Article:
“Can Cats Get AIDS?”
Questions Your Kids Ask Me and Other Stories from the Road.
Well, can cats get AIDS?
The answer is “yes” and “no”.
There is a virus that affects cats in a similar way as HIV in humans. It is called the feline immunodeficiency virus (FIV), which attacks the feline immune system and can potentially lead to a compromised immune system at risk for various opportunistic infections akin to what we understand as AIDS in humans. However, this virus is only transmitted among felines and there is no risk of infecting humans.
As the Director of Education Programs at AIDS NB, I focus on campaigns that better educate the public about sexually transmitted and blood borne infections (STBBIs). These campaigns range from awareness, to health literature distribution, to research, and to, most notably, very animated presentations in schools and professional workplaces. During these presentations, I am tasked with describing the various STBBIs that are a potential risk to New Brunswickers and then demonstrate how to use barrier methods—which involves me whipping out a penis shaped piece of wood and giving a tasteful external condom demonstration then following up with a Pinterest-esque DIY dental dam.
After the presentations, I’m an open book to students/parents/other enthusiastic audience members and their eager, sometimes embarrassing (for them; I have no shame) questions. The questions are sometimes thinly veiled “so I have this friend, but it’s secretly me, do I—uh, I mean does ‘my friend’ have gonorrhea?” scenarios. Others are genuinely curious about the science and the way we understand the propagation of disease, for example: “Can mosquitos transmit HIV, like they pass along malaria and other tropical diseases?”—no, they cannot. I also get the occasional attempt to be deliberately offensive so to garner giggles from fellow peers—usually a young boy who pokes at his friend and screams: “If I touch Billy’s butt, will I get AIDS?” my response is typically very short and unreactive: “No, you can’t transmit AIDS, but if you have anal sex with somebody who is HIV positive without PrEP and/or a barrier method, then there is a risk for HIV transmission”.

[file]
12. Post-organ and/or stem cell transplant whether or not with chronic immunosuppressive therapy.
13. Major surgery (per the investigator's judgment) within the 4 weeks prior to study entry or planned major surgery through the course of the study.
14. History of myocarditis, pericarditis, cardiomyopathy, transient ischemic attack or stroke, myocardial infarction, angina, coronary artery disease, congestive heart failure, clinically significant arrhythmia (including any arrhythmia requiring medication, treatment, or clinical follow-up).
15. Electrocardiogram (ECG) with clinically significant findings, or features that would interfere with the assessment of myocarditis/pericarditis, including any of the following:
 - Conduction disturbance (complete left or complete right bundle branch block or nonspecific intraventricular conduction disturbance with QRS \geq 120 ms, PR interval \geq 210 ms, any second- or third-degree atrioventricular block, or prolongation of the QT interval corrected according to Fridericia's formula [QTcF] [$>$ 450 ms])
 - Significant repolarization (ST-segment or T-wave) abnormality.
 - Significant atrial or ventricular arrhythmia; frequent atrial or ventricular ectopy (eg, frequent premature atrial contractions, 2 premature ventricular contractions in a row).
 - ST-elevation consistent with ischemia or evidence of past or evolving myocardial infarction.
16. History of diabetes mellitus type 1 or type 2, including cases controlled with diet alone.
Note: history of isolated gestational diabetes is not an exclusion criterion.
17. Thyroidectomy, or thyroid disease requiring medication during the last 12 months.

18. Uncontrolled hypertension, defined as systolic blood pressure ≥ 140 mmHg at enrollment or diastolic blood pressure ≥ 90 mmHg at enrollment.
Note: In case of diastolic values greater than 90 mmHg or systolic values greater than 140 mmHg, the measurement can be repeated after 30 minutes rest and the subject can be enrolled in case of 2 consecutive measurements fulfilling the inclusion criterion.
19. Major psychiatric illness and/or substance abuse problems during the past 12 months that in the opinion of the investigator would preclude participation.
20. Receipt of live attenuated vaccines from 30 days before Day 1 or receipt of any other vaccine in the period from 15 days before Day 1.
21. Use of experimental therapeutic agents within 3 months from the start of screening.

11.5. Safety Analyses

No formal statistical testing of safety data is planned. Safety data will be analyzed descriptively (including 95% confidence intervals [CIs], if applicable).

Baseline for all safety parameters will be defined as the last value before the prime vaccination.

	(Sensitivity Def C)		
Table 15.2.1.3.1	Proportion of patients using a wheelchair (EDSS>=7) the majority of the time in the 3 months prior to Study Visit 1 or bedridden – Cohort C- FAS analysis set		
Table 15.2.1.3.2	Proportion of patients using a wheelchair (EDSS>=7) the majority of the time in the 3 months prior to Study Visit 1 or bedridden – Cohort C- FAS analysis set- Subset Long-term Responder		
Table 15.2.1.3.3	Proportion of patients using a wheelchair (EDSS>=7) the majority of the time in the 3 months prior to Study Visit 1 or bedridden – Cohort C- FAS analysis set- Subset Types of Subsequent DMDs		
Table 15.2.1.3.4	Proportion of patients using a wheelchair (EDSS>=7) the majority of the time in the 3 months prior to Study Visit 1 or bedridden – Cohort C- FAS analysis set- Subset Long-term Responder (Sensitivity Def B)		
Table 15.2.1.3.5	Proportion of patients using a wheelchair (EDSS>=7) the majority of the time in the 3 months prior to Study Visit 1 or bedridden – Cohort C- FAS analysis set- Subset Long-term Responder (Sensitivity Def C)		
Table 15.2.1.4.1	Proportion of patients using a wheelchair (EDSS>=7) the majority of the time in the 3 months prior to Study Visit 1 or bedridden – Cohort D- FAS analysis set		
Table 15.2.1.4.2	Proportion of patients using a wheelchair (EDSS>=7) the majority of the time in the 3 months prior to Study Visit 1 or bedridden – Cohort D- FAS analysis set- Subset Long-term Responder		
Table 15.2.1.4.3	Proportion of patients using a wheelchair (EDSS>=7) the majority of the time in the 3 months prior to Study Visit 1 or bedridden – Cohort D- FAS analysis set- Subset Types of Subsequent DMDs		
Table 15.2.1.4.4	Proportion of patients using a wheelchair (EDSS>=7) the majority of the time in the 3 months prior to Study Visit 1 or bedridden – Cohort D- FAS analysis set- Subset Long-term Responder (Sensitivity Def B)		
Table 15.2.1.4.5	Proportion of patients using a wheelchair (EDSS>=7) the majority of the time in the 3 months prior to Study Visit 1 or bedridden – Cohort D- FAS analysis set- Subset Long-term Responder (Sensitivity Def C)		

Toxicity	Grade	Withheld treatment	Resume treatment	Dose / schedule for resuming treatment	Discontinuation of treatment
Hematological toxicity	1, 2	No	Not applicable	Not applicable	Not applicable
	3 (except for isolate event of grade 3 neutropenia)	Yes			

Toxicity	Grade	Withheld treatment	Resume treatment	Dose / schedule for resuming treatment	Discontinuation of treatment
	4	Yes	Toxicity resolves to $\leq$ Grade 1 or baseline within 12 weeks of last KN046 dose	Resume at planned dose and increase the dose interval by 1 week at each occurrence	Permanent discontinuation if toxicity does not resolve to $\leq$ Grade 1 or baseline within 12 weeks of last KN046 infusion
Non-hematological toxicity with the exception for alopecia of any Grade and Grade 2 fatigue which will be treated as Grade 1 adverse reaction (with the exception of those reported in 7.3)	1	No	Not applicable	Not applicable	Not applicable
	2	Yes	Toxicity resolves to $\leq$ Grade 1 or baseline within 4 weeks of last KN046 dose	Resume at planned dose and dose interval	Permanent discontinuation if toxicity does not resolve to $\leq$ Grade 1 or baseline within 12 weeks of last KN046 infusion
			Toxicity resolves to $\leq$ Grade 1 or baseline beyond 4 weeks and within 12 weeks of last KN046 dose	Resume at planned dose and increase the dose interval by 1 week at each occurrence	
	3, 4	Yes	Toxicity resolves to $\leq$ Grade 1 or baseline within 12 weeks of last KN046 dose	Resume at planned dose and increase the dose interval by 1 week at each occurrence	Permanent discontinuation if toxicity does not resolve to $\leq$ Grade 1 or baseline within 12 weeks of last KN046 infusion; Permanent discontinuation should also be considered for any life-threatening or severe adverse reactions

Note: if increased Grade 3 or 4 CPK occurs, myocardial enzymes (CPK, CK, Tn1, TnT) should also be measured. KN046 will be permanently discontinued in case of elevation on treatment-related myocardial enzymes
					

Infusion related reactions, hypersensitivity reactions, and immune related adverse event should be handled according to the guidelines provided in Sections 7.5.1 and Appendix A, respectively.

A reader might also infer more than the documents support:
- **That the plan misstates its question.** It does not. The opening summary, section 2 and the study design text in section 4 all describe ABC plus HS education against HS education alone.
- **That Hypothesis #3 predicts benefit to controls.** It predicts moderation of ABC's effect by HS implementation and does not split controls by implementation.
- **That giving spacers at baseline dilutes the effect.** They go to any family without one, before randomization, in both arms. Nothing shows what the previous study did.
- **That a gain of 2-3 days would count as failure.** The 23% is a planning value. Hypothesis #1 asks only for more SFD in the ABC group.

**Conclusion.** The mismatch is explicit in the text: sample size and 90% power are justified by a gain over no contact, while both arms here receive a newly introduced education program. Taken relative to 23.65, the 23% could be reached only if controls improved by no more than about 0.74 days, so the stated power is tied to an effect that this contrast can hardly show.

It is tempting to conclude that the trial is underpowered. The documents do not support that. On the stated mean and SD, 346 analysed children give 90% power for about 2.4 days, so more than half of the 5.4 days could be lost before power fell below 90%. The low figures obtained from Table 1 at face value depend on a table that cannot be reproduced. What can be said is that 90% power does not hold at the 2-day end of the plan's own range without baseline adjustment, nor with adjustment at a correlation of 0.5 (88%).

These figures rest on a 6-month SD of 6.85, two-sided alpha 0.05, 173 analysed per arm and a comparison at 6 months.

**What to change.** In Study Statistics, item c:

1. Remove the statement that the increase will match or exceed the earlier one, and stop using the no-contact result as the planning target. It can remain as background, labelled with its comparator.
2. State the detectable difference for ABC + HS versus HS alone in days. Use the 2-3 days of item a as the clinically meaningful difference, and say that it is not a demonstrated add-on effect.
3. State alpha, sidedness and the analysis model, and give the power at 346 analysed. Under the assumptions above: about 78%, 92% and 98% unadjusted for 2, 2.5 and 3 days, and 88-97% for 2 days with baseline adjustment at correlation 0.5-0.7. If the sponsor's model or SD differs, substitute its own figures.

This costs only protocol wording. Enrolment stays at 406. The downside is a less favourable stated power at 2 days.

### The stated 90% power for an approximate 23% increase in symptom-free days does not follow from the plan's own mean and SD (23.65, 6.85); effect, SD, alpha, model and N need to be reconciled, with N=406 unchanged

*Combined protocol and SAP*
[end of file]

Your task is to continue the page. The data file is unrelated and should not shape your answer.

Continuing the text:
However, on a less funny note, the questions that I get the most are very telling of the state of sex education in New Brunswick. From parents, teachers, and children alike, I am asked questions about the basic functions of human anatomy, for example: a lot of people are unaware that one does not urinate from the vagina or clitoris (it’s the urethra from which urine flows, btw). Parents have shared with me that they did not consent to the HPV vaccine for their child because of a communication failure between educational institutions, public health, and the parent; not taking into account the various degrees of health literacy across the province. Though it is not at all our mandate, I am frequently asked about pregnancy and birth control methods. This alarms me. Though I know
a great number of things regarding sexual health, I am but a guest speaker who should only have to educate individuals about the very specific topic of STBBIs—the fact that most individuals are missing the basics shows that there is a gap in preventative care and education between the professionals and the members of our community.
With that said however, I try to be prepared when on the road; to be asked a number of questions that are completely relevant (regardless of how outlandish they may seem) or irrelevant, because knowledge is power!
If you or someone you know is curious about sexual health and/or safer drug use practices, please feel free to call 1-800-561-4009 or e-mail at firstname.lastname@example.org. Remember, no question is too silly and we’ll never judge.